Post 5: Yale University, Beinecke Library: Lots of Letters (Edward Millman, Nathanael West Project)

On the last stop of my trip today at Yale University where I have spent the day at the Beinecke Library (bein is pronounced like stein apparently) looking at West’s letters to William Carlos Williams and Josephine Hebst, as well as correspondence from Hebst and others regarding West after his death. I have quite a few notes from this trip, some of which I will include below:

  • 13 Letters from Nathanael West to William Carlos Williams
    • 1. Undated; Discussion of what materials should be included in the next edition of Contact Magazine. Use of the term “American Super-Realism”.
    • 2. Oct. 10, 1931: Discussion of length for next edition of Contact Magazine
    • 3. Undated, Working table of contents for Contact Magazine.
    • 4. Discussion of personal affairs, mention of Miss Lonelyhearts which is in progress.
    • 5. June 22, No year; Written on “The Sutton” stationary (hotel which West was working at), mostly personal affairs.
    • 6. Undated, discussion of print details for Contact magazine.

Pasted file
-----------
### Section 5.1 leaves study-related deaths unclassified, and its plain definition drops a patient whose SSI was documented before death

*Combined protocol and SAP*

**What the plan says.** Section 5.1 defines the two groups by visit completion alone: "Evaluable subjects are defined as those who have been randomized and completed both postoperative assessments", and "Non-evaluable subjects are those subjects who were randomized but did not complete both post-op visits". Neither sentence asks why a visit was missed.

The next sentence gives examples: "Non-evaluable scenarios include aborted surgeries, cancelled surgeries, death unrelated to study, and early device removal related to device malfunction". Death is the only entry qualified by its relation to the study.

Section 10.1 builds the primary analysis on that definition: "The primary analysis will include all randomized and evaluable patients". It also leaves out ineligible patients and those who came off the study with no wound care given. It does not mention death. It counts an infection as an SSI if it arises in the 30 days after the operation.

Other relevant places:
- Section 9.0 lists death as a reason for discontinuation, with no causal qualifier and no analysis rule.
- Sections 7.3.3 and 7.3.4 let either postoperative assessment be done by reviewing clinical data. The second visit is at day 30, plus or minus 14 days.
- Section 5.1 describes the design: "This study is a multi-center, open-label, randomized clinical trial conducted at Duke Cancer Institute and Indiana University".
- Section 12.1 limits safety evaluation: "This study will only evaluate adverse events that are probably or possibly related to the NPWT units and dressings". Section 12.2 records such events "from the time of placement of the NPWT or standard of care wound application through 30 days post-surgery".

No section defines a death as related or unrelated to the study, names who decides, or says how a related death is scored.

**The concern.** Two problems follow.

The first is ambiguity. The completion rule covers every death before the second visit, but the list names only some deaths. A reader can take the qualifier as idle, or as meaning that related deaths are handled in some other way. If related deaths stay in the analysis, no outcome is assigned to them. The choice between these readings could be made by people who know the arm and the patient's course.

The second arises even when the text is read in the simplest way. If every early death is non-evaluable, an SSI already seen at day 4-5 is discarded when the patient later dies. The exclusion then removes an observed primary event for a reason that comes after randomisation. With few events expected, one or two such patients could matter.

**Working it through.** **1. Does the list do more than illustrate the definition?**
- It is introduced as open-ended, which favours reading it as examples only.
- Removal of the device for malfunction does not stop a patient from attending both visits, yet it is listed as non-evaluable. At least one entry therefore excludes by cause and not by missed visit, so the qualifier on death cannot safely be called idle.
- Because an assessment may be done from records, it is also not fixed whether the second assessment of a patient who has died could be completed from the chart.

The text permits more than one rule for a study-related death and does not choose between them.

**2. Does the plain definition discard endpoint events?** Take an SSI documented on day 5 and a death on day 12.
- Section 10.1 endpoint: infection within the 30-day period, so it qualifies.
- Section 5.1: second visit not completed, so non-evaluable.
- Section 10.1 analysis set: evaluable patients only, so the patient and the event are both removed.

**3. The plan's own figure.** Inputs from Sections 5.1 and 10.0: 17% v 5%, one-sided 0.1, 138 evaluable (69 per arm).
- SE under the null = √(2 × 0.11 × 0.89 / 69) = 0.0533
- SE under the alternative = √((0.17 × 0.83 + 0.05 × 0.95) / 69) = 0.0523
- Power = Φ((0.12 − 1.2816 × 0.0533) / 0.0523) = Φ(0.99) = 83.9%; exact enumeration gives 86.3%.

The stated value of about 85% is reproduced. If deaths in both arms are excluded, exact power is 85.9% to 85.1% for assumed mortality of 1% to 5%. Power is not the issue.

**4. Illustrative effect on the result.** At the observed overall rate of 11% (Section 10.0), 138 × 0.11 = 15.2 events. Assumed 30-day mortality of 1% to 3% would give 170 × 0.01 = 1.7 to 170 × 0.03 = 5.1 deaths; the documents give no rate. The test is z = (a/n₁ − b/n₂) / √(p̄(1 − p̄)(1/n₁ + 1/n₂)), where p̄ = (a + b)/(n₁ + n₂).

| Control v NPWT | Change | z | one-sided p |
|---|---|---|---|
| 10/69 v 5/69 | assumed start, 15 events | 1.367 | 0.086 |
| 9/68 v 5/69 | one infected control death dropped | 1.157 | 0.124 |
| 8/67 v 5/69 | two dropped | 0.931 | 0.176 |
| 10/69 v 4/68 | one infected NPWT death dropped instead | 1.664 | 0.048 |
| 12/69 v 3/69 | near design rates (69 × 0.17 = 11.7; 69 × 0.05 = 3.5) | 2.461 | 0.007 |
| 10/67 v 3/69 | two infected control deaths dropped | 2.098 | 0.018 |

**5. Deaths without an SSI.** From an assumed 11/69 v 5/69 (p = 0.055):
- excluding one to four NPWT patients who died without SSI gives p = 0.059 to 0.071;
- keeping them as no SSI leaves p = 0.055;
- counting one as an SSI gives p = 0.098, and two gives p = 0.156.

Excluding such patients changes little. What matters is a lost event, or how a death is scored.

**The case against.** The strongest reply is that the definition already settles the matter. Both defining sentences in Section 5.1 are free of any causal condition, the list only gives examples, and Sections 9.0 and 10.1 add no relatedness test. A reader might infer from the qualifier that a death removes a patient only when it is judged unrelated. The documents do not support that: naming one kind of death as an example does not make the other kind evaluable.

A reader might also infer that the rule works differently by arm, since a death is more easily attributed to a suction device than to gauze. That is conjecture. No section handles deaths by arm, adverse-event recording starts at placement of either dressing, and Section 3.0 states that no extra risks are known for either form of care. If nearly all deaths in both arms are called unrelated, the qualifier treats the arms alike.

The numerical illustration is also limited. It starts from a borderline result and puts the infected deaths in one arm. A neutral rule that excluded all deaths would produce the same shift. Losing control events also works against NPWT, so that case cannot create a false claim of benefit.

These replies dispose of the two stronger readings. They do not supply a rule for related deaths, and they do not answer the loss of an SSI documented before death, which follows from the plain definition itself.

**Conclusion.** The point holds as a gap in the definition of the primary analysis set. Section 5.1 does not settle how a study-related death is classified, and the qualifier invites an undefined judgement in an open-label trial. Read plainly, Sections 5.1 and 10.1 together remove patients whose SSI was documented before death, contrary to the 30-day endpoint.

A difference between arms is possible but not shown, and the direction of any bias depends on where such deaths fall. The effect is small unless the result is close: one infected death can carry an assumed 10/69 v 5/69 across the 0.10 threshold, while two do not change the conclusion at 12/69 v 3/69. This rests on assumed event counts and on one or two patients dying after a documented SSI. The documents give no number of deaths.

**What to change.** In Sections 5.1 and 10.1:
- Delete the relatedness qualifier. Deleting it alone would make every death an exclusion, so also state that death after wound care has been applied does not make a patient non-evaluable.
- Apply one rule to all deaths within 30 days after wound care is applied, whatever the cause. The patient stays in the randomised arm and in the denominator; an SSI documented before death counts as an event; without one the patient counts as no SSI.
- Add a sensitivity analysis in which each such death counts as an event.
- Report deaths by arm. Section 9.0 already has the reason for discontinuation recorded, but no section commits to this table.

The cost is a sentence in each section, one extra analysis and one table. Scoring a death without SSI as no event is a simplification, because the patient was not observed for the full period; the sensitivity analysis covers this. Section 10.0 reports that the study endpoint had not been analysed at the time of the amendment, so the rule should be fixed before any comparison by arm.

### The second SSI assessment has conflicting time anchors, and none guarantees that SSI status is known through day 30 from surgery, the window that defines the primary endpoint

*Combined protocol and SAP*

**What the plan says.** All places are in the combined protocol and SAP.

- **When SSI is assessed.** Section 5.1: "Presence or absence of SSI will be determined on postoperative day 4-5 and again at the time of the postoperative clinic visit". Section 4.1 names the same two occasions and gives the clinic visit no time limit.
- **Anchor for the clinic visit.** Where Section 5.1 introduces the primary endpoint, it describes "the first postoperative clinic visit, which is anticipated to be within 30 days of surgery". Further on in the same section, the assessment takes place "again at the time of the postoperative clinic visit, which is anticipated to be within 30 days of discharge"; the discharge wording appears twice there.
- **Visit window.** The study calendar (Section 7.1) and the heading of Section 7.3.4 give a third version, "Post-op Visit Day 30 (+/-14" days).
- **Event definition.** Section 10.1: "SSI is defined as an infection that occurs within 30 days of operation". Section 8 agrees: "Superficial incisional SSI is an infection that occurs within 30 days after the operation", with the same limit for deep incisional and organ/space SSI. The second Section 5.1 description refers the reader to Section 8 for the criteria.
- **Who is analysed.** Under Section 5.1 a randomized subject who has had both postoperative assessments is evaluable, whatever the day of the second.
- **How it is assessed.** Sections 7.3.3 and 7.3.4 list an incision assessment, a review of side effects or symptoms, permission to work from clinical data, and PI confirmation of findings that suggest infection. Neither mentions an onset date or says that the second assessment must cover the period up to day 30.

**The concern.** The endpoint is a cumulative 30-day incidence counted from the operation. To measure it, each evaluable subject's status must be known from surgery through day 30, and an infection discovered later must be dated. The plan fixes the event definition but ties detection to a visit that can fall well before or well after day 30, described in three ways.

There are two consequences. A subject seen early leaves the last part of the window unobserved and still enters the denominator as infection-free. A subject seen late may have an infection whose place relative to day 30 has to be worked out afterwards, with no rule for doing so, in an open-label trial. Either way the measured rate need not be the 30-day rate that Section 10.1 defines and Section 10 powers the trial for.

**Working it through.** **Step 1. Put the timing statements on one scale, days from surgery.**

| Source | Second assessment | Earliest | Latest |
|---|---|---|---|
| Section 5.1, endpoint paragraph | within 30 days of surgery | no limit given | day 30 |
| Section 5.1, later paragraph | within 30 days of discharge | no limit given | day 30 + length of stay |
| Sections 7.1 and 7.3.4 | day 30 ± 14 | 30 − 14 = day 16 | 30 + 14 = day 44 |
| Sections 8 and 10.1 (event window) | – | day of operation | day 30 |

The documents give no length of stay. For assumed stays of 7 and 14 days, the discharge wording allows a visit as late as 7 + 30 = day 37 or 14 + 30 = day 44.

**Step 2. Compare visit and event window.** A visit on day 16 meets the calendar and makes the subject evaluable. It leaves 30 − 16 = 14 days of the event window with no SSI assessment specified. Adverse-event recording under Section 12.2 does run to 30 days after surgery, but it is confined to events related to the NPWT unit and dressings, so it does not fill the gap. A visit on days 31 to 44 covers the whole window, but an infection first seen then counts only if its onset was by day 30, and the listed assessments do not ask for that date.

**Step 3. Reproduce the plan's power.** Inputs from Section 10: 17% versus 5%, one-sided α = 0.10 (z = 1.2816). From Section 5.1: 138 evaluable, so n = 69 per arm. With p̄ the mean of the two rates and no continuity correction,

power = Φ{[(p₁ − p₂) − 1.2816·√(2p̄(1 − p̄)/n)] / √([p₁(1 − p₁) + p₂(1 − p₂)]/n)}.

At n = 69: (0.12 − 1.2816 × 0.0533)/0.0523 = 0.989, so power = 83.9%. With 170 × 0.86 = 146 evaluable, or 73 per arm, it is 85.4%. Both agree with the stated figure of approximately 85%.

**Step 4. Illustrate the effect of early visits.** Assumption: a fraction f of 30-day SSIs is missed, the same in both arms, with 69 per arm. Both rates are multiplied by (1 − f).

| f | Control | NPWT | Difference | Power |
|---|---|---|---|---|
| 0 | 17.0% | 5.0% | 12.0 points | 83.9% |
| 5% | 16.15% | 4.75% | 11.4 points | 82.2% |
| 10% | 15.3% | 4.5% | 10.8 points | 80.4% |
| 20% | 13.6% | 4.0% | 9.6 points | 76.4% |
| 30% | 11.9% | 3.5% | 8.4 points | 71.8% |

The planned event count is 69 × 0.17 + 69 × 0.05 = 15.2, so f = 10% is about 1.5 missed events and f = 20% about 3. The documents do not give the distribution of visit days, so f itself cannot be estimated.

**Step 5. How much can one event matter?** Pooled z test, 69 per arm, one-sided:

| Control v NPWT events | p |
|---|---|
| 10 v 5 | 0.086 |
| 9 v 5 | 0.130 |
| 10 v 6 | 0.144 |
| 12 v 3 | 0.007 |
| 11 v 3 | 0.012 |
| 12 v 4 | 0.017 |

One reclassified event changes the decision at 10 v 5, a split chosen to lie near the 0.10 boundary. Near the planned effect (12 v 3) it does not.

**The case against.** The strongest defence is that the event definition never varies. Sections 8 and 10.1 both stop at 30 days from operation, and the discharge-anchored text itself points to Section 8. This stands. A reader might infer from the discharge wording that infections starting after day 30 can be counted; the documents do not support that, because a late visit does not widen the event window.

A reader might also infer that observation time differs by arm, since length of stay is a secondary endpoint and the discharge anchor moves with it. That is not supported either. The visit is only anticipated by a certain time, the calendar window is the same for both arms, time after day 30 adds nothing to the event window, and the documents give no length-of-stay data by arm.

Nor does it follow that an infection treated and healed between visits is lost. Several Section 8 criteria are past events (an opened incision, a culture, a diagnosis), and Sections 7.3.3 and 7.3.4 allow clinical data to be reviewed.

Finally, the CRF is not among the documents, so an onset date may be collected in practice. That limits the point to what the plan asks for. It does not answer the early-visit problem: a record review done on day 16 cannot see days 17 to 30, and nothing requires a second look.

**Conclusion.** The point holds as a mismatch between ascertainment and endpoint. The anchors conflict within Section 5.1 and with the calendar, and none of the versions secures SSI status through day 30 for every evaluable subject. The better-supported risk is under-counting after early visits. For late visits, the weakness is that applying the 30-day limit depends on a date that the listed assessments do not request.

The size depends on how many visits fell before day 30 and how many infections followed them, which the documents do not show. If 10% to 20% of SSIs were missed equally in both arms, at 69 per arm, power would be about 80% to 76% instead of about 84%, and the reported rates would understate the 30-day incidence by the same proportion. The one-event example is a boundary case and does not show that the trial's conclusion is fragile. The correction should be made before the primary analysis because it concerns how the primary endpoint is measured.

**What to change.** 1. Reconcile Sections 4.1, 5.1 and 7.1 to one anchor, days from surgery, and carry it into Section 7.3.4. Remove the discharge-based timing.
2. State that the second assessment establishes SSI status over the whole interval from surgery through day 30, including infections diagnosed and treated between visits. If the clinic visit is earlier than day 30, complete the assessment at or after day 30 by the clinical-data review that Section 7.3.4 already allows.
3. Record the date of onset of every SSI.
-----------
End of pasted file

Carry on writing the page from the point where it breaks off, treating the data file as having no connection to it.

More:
• 7. Undated, personal affairs (on “The Sutton” stationary.)
    • 9. May 13th, No Year; Discussion of type and design for next edition of Contact Magazine
    • 10. West mentions fishing trip in which he sustained severe bites and subsequent swelling from black flies. West mentions he rejected all drawings received for cover of Contact magazine, going on at length about their poor quality.
    • 11. June 27th, No Year; On “The Sutton” stationary, West thanks Williams for his kind words in Contempo on the parts of Miss Lonelyhearts that have been published so far. West writes that his father has just died and that he is having difficulty working.
    • 12. Oct. 4, No Year; on a new design for “The Sutton” stationary, West writes there is little news about Contact due to publishing delays.
    • 13. Undated, West writes that he was sick, but that he will forward Contact materials soon. He thanks Williams for his kind words on Miss Lonelyhearts, asks for suggestions on publishers for it when it is finished. He is typing up the final draft of the novella at the time of this letter.
  • Letters from West to Josephine Herbst:
    • Mostly personal. The two were quite close. Early letters mention Miss L’s commercial flop. Later letters mention West’s work in Hollywood as a screenwriter where he claims to write 4,000 words a day during his 9 hour work shift.
  • Letters from Josephine Herbst about West:
    • Herbst writes to Light about West’s life and correspondence with her. She additionally writes to/about Jay Martin and other scholars interested in West.

Now, I will continue my research in Richmond and Williamsburg where I will continue to examine West’s work and the materials I have scanned/photographed/photocopied on my trip.

Stay tuned for more updates later in the summer!

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